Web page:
The Invisible | Interview with the director

We caught up with Michael Oakley, director of the world premiere production of Rebecca Lenkiewicz’s The Invisible, to talk about the play, legal aid, and why theatre is the perfect medium to tell this story.

The Invisible deals with cuts to the legal aid system; we meet characters who need legal aid and characters who are working to preserve it. But it’s not verbatim theatre, nor is it a play that deals with statistics and an overload of facts and information. It’s about human beings and whether or not their access to justice exists in austerity Britain.

Before I started working on this play I didn’t really know much about legal aid to be honest. I don’t think you really think about legal aid unless you find yourself in a situation where you come face to face with the law. It wasn’t until fairly recently that I really contemplated the impact of LASPO when a very good friend of mine was going through a very difficult time – resulting in a number of court hearings. Whilst speaking on the phone about it, he revealed that as of the following week he wouldn’t be able to afford a lawyer as he was suddenly no longer eligible for legal aid because of the new criteria engendered by the cuts. I’d always imagined that legal aid was like the NHS – that it was available when you needed it, but of course with the cuts and the austerity period we’re living through, that safety net has almost entirely gone.

Michael Oakley Chichester_portrait-

Michael Oakley. Portrait by Pete Jones.


One of the best things about working in theatre is trying to understand the inner lives of all the characters you’re creating. Whether that means you’re in a royal court in the sixteenth century or in the deepest darkest countryside of 19th century Russia, you need to work out what makes them tick, to really get a sense and understanding of that world. The script Rebecca has written is wonderfully rich for us to find our way through. She’s done a lot of research and all the stories from the many people she met are there in some form, but our job is to get under their skin. In the rehearsal room we wanted to know more about what their mannerisms might be for example. So like a play set in Tudor England we have to do our research – and what’s great about new writing is the chance to get first hand evidence of this.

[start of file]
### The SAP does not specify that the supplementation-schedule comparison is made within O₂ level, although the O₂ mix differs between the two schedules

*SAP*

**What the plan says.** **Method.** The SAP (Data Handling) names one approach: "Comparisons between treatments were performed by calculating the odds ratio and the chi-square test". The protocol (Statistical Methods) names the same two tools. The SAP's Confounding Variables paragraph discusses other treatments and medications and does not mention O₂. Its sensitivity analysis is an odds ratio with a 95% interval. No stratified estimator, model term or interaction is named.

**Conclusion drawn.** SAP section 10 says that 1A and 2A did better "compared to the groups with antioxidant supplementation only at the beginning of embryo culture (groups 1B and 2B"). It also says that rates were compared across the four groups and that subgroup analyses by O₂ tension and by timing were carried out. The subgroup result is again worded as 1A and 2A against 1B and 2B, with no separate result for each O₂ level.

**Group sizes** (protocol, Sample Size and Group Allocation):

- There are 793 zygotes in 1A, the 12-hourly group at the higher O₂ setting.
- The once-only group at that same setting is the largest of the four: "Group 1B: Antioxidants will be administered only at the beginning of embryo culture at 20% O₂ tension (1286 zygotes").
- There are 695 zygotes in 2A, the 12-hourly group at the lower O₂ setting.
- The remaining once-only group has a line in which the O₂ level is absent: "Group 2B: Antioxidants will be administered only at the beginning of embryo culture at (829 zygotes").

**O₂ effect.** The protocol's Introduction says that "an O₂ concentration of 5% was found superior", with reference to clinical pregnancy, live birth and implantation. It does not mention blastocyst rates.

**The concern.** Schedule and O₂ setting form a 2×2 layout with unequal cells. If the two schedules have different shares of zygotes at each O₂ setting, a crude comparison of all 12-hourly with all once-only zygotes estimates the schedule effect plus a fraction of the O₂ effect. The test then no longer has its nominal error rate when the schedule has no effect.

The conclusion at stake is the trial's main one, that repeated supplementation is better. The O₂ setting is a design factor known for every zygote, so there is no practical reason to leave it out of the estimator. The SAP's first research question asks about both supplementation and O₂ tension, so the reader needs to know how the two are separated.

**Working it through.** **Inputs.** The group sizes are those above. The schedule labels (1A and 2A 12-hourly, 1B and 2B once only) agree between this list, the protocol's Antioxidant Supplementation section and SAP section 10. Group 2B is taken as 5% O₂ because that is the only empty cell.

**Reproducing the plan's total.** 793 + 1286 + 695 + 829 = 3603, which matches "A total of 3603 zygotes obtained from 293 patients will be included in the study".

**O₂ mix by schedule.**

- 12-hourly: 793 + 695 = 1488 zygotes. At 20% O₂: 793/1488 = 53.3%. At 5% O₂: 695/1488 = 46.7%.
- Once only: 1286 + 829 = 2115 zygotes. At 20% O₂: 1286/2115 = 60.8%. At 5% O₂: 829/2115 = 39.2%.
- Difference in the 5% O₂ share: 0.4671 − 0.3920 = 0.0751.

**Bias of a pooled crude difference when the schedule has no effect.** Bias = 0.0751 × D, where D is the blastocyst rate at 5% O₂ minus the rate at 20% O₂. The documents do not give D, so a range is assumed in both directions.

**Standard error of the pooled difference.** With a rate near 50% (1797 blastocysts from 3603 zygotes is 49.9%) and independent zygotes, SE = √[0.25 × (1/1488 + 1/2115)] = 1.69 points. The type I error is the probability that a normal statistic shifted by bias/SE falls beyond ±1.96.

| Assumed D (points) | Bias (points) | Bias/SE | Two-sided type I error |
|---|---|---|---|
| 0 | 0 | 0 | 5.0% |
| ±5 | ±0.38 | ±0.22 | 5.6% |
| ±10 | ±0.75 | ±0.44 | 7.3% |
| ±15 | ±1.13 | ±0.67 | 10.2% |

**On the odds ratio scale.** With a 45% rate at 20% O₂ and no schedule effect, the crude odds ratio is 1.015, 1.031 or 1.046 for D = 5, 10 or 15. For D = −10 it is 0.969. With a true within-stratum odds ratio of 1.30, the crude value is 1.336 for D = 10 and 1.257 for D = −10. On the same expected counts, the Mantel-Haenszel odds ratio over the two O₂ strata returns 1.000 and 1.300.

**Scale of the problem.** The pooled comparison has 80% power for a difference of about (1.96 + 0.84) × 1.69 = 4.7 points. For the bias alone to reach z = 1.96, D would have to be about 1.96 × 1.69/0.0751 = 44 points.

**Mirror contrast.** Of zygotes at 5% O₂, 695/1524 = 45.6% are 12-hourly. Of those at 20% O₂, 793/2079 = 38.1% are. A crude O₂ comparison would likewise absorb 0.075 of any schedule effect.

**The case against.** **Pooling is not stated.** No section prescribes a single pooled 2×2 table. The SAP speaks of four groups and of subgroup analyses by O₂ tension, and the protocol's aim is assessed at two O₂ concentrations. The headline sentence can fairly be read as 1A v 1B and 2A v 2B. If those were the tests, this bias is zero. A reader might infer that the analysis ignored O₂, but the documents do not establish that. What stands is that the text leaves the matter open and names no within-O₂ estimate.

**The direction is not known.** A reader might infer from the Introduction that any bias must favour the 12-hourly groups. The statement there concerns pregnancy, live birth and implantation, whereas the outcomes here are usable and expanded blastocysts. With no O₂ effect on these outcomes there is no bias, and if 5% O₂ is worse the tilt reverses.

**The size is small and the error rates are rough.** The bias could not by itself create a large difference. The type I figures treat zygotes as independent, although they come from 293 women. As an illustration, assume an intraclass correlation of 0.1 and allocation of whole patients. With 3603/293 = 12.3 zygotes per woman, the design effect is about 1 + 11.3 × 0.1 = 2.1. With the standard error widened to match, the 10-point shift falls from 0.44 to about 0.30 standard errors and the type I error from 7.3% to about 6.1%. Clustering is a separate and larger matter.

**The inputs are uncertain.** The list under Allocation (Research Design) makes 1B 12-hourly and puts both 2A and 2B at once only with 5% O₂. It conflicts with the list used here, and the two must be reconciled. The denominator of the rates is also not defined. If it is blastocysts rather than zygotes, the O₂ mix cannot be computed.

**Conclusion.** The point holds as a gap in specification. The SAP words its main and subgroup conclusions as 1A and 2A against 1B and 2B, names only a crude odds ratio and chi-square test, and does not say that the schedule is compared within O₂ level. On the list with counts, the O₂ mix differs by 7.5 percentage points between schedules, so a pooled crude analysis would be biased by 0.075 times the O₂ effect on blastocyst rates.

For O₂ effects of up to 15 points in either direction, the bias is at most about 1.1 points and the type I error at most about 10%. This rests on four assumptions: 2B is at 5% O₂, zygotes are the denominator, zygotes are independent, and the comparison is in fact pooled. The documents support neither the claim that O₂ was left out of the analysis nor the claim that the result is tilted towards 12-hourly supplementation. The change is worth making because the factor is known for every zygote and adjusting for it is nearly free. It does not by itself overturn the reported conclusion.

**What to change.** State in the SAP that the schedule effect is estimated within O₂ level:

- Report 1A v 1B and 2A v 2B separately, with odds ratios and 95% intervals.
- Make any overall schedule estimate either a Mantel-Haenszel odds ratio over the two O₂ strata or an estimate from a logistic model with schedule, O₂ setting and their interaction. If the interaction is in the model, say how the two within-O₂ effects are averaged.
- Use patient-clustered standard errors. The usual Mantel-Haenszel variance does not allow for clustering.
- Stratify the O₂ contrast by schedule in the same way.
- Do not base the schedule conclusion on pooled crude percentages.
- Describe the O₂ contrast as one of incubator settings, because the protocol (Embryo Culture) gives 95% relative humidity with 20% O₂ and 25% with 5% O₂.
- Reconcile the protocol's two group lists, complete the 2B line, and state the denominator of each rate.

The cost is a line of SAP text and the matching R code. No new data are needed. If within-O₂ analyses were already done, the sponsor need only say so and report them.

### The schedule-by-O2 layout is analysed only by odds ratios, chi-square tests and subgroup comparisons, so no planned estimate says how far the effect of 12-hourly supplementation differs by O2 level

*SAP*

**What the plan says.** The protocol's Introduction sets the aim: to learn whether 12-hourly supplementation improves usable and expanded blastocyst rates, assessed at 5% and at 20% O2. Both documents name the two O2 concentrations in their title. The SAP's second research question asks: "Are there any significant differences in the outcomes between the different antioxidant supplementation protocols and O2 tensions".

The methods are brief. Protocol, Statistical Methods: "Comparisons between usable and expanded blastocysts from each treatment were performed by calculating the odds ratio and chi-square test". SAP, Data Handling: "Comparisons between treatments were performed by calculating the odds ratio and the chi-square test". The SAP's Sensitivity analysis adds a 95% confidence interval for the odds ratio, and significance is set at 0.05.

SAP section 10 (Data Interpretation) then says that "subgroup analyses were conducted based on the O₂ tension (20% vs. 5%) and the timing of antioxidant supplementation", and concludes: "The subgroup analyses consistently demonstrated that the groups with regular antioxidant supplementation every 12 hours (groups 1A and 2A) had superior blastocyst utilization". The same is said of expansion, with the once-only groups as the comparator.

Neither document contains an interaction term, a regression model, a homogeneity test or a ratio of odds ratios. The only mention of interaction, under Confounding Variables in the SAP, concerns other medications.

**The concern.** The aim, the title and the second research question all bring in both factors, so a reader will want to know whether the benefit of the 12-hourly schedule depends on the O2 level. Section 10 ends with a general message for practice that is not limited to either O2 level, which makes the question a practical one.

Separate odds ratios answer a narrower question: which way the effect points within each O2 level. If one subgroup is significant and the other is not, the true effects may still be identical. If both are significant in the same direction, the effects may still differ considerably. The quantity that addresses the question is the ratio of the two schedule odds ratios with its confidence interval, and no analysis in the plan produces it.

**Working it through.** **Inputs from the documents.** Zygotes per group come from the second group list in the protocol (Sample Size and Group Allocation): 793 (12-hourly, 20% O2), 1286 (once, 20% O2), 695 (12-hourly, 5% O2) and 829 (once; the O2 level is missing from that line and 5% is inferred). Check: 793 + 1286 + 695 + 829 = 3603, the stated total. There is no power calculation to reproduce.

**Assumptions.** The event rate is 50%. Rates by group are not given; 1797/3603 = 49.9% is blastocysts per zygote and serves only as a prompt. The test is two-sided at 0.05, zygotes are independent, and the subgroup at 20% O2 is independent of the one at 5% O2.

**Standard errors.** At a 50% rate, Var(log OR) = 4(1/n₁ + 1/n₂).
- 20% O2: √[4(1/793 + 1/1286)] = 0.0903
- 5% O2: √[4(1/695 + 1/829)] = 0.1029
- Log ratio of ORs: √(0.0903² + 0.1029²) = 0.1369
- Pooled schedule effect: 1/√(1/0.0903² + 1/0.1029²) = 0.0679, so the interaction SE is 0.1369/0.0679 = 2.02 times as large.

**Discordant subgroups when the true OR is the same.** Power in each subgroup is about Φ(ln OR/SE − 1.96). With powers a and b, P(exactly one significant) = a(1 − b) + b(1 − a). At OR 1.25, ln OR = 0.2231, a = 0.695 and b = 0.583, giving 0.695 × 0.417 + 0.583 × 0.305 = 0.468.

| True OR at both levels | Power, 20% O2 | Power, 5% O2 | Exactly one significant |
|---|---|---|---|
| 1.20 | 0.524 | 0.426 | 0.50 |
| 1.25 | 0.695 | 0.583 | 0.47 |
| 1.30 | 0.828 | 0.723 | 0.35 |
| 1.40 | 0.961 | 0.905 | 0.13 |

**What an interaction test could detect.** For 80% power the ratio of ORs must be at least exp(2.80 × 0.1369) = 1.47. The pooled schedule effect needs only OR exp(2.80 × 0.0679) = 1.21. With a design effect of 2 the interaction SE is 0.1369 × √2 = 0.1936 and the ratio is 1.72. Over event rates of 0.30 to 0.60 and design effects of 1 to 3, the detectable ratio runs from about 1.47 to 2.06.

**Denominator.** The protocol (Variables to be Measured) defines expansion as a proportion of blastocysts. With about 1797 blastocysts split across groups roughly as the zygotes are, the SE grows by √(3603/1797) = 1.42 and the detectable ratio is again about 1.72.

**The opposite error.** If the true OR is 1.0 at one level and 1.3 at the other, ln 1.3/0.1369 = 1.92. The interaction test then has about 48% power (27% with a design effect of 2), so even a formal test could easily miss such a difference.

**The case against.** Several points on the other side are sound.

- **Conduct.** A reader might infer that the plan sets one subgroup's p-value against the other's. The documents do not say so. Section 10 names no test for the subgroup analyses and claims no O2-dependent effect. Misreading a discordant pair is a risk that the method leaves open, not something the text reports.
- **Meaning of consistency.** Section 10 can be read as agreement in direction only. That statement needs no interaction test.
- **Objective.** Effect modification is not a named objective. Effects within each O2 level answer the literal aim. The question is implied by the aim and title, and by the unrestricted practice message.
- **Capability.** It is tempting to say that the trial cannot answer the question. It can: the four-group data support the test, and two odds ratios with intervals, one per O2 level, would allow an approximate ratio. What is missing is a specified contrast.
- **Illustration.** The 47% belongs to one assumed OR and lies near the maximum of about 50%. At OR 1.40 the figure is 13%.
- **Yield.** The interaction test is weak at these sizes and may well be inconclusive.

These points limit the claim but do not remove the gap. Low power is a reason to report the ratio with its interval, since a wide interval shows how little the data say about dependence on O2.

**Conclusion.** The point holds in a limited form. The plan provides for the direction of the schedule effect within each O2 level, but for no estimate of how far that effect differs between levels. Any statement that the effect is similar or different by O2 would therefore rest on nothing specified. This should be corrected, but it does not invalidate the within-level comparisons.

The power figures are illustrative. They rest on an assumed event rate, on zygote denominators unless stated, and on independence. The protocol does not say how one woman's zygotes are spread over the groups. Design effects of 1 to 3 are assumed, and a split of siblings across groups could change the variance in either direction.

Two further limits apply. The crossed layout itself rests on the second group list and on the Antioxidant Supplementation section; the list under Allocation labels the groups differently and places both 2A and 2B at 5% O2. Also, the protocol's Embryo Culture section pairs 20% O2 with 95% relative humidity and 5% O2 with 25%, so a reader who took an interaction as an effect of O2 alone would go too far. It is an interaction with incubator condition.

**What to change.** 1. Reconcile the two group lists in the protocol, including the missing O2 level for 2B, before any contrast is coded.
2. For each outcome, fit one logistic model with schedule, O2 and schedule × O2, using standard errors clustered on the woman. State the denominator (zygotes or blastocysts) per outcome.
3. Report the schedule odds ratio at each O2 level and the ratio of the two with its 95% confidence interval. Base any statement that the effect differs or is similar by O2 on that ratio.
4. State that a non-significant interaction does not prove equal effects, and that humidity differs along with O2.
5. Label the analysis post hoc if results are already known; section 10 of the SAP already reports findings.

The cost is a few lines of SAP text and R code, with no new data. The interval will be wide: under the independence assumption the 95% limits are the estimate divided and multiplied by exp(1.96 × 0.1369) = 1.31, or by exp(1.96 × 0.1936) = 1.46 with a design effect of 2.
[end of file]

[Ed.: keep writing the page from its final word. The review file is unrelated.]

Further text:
In our first week of rehearsals we went and spent some time in a law centre. The lawyers there were extremely generous, allowing us to delve into their lives – both professionally and personally! By directly experiencing a day in the life similar to that of the characters we’re creating, it allows us to think more about detail in the rehearsal room – for example – we can think about what time of day a certain conversation in Rebecca’s script is happening, and therefore, by contemplating what else the character might have done that day, the mood of the whole scene may change informing the way we might play it. We also saw literally hundreds and hundreds of files in boxes and piles of paperwork at the centre which ended up as a major inspiration for the design. Although we didn’t use this in a literal way, the ambiance and feeling of the law centre is something we’ve tried to create for the audience in our set.

The Invisible, Bush Theatre, July 2015. Production photo by Helen Maybanks.

The Invisible, Bush Theatre, July 2015. Production photo by Helen Maybanks.


It’s a huge honour to have directed a play by Rebecca Lenkiewicz – she is an amazing, amazing playwright. I have long admired her. I remember seeing Her Naked Skin at the National Theatre her brilliant play about suffragettes and it was theatre on an epic scale. I love epic theatre, big characters, big subject matters – I particularly love new work on this scale because it’s so rare. You can see the big, wide picture but focus in on the absolute tiniest detail. I loved that about Her Naked Skin and she does the same in this play albeit on a much smaller scale. What we’re dealing with is vast, but the tiniest thing or event can make a huge difference. Her writing is so beautifully structured; it’s wonderful to bring this to life. Rebecca really hears the human voice, and her gift for writing dialogue is unique, but there’s nothing neat about the way she writes because there is nothing neat about the way we speak and the way we think. In this way, Rebecca’s writing is real and credible, and consequently very, very exciting and challenging to work with.

Rebecca’s approach to telling the story of legal aid is to focus on the human voices which are no longer being heard. The best thing about doing it in the theatre is that you are in a room with an audience, breathing the same air, experiencing it together. It’s the immediacy of seeing these characters and identifying with their plight that makes theatre a particularly brilliant medium for telling this particular story.

The Invisible runs here at the Bush until 15 August. Find out more about the play and book tickets here.